The voices of Urban Institute's researchers and staff
November 14, 2011

Why 7 billion still isn't enough people

November 14, 2011

Last month’s announcement by U.N. demographers that the world’s population had reached 7 billion reignited fears that our overcrowded planet is running out of space, food, and other resources to support us all. It’s a replay of the doomsday scenario made fashionable more than 200 years ago by Thomas Malthus and popularized by Paul Ehrlich’s 1968 bestseller, The Population Bomb. But in many places—including the U.S.—the real problem is too few births, not too many people, making it hard for nations and communities alike to support their oldest citizens.

There’s no doubt that the world’s population is soaring. It took nearly all of human history—until the early 1800s—to amass the first billion people. The second billion took only about 100 years. Lately we’ve been adding a billion humans about every dozen years.

The population is expanding because people are living longer nearly everywhere, not because they’re having more kids. Life expectancy in the U.S. now stands at 78, up from 68 in 1950. It’s even higher in places like Japan (83), Australia (82), and France (81).

As longevity has increased, birth rates have fallen. Back in 1960, the total fertility rate—the average number of children born to a woman over her reproductive years—was 3.65 in the U.S. Today American women average just 2.1 kids, the minimum needed to replenish the existing population without immigrants. The fertility rate is even lower in most other wealthy countries, including Korea (1.1), Italy (1.4), and Japan (1.4). Only a handful of high-income countries (Iceland, Israel, and a few oil-rich states in the Middle East) can boast birth rates high enough to expand their populations. Birth rates are even declining in lower-income countries. In India, the fertility rate fell from 4.6 to 2.7 over the past three decades.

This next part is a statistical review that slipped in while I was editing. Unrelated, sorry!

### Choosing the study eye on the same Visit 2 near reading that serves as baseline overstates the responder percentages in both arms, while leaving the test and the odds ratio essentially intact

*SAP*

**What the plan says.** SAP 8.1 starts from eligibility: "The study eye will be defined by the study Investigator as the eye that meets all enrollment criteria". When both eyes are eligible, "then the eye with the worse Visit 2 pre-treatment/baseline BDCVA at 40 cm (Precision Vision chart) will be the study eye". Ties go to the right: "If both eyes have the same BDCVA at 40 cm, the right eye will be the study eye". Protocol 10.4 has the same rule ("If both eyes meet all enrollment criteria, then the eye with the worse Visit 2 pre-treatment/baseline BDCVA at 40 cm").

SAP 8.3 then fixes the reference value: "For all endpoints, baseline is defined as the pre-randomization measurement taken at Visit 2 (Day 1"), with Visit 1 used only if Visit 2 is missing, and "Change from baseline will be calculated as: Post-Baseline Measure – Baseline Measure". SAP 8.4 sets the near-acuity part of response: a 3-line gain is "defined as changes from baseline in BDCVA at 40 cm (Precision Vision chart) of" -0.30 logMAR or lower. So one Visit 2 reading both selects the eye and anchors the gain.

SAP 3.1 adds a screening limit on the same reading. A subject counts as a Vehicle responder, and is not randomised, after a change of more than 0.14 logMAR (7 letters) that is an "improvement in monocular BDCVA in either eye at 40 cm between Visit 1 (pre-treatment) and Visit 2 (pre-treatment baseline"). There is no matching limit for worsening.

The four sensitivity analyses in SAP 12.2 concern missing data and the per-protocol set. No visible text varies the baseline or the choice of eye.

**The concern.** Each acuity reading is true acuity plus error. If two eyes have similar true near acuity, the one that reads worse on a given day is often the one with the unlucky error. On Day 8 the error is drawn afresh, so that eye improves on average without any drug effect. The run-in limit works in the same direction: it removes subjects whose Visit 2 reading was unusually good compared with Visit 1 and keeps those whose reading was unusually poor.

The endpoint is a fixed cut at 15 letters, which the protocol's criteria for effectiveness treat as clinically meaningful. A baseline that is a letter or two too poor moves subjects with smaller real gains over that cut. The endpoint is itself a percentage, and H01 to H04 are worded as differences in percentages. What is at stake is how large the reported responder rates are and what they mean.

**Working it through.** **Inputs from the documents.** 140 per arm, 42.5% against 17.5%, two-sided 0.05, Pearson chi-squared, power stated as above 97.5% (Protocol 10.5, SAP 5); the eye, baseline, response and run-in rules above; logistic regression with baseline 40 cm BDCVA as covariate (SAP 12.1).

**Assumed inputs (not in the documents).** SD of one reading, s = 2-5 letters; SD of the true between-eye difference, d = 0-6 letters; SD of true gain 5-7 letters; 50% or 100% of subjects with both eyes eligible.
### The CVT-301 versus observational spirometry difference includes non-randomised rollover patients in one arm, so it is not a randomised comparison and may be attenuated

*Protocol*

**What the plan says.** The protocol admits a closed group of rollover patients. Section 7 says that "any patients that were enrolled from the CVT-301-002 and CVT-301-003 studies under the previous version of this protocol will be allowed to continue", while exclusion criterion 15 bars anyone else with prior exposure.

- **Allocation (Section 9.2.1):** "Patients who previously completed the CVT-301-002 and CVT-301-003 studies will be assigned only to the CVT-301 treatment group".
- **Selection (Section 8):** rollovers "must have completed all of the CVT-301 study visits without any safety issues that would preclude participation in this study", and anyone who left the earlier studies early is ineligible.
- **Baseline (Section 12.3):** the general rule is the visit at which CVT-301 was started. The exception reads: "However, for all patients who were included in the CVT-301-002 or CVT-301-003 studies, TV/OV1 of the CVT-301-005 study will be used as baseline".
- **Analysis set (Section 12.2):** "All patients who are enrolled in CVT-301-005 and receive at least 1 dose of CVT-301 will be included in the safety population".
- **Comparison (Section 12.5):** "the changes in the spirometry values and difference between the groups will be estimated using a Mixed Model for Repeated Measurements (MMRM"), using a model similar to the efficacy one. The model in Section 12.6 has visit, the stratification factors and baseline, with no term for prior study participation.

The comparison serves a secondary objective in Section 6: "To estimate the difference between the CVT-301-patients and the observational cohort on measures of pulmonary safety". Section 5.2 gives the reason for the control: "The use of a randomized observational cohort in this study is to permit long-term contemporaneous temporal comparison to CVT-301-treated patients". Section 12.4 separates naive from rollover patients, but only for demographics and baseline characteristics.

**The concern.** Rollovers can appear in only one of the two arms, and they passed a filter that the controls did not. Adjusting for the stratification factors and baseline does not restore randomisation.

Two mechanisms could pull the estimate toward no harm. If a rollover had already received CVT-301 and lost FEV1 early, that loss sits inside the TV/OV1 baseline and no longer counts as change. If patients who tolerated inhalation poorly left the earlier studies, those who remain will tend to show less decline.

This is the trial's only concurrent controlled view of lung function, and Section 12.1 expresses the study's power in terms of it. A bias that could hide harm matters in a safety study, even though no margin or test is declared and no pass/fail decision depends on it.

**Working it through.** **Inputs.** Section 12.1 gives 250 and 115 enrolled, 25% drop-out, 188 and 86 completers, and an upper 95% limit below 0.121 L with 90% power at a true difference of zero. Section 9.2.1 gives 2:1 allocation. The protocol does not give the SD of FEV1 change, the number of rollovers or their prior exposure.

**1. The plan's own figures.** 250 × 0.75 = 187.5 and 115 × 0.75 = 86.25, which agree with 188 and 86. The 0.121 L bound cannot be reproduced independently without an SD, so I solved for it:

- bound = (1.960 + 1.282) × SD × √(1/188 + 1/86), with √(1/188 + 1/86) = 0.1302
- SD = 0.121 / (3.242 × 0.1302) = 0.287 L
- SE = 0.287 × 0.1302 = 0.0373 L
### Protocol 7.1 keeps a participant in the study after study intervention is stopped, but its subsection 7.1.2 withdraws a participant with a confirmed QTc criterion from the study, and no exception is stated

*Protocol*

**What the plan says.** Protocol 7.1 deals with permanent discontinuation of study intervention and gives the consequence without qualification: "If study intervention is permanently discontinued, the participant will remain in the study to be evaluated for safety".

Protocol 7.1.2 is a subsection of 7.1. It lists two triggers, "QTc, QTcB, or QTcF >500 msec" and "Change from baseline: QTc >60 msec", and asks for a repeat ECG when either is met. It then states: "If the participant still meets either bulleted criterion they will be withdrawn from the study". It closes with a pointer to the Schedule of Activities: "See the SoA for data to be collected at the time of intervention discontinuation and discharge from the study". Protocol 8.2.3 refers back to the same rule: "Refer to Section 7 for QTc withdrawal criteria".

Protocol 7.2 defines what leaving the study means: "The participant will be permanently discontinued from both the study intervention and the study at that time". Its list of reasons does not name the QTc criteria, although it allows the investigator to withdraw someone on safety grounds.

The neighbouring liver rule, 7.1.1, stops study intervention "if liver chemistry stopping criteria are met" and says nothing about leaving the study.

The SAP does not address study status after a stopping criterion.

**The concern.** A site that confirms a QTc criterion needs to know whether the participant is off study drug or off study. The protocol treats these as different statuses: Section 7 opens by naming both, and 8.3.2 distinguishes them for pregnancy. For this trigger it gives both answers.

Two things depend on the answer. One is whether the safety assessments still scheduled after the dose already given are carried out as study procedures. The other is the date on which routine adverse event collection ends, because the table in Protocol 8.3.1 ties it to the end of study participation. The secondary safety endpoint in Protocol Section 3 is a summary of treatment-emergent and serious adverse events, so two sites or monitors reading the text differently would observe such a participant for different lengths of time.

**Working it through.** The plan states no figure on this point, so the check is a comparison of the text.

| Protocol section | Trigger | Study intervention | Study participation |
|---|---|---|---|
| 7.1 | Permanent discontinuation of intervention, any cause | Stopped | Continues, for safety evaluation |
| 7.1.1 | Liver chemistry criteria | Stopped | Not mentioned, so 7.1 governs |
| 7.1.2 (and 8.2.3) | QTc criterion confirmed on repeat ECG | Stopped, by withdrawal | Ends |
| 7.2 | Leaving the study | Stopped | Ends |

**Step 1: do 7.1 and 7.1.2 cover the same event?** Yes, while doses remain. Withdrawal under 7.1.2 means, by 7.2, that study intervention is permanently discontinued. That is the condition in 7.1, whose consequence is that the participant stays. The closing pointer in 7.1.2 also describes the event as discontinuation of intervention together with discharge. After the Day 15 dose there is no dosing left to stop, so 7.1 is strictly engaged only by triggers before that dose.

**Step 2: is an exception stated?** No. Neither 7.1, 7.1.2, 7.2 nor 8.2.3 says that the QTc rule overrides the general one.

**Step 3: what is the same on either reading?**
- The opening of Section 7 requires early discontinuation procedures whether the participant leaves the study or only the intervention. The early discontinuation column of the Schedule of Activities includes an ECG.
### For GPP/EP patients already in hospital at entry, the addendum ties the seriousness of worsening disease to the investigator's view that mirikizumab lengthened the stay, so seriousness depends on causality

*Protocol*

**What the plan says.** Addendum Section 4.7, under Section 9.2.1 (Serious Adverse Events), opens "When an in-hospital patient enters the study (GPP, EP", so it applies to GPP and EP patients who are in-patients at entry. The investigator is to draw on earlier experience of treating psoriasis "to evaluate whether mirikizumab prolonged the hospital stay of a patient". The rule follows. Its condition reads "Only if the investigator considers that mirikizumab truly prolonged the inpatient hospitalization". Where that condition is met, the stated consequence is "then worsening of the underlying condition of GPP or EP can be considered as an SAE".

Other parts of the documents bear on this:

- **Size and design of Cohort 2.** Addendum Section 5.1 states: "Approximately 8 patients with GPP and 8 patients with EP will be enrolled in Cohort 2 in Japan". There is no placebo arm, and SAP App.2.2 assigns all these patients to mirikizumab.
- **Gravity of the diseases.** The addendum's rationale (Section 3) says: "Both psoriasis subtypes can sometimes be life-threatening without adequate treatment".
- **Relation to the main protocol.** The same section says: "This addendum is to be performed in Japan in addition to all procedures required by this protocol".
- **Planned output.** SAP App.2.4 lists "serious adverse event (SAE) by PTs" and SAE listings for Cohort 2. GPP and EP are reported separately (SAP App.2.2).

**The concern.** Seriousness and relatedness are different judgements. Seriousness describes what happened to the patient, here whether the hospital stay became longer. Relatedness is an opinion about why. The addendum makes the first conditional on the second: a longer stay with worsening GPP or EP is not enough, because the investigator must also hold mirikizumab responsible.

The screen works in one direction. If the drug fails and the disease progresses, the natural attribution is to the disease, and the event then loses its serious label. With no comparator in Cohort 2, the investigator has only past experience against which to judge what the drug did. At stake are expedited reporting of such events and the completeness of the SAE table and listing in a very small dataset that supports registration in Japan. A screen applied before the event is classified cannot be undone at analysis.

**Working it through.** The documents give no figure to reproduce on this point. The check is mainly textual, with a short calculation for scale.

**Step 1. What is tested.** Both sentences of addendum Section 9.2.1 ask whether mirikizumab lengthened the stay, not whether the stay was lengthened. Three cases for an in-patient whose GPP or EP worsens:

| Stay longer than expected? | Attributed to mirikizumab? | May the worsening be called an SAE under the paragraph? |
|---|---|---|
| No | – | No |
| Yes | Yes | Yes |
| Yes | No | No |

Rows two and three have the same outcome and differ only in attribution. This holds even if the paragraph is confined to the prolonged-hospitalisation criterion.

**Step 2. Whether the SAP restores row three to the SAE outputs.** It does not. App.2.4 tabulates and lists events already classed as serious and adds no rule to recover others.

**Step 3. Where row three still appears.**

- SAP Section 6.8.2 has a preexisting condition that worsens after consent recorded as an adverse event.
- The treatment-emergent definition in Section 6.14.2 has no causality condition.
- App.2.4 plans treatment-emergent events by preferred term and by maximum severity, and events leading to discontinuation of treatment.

With people living longer and having fewer kids, societies around the world are growing older. Here at home, 13 percent of Americans are age 65 or older, up from 8 percent in 1950. Twenty years from now nearly one in five Americans will have celebrated his or her 65th birthday. Certain counties are already much grayer. Seniors now make up 34 percent of residents in Charlotte County, Florida, for example.

The growing domestic imbalance between the young and old creates several challenges. At the national level, Medicare and Social Security taxes paid by a stagnating workforce must fund benefits for a growing number of retirees, threatening to bankrupt those programs. Local and state governments need to fund more services that enable seniors to age in private residences, like home care, home-delivered meals, and transportation for people who can’t drive to supermarkets and doctors’ offices. And if more young people aren’t on the horizon, we’re going to have to push back the start of old age to keep more adults in their sixties and seventies productively employed, paying taxes, and off the pension rolls.

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